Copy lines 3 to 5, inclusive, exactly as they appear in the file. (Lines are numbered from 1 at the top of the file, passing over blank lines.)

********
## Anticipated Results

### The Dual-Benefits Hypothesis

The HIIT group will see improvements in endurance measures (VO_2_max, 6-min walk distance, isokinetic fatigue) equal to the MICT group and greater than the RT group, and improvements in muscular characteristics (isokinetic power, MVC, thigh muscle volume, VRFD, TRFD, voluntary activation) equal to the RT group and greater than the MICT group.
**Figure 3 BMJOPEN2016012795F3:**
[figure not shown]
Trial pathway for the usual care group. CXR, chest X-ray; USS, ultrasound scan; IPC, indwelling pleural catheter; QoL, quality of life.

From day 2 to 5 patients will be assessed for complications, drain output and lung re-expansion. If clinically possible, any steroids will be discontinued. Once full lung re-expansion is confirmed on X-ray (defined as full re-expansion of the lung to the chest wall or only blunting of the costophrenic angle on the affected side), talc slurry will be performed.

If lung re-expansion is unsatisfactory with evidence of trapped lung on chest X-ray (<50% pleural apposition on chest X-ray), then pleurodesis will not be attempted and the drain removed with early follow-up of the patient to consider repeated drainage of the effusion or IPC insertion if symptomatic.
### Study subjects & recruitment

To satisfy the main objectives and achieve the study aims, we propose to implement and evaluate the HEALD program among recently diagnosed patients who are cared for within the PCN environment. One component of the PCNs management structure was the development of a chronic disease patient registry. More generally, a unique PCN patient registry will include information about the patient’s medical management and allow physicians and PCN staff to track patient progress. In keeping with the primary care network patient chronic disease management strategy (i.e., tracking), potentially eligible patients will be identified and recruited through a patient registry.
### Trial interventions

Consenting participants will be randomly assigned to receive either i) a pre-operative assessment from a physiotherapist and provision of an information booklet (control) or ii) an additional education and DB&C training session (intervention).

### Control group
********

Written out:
The HIIT group will see improvements in endurance measures (VO_2_max, 6-min walk distance, isokinetic fatigue) equal to the MICT group and greater than the RT group, and improvements in muscular characteristics (isokinetic power, MVC, thigh muscle volume, VRFD, TRFD, voluntary activation) equal to the RT group and greater than the MICT group.
**Figure 3 BMJOPEN2016012795F3:**
[figure not shown]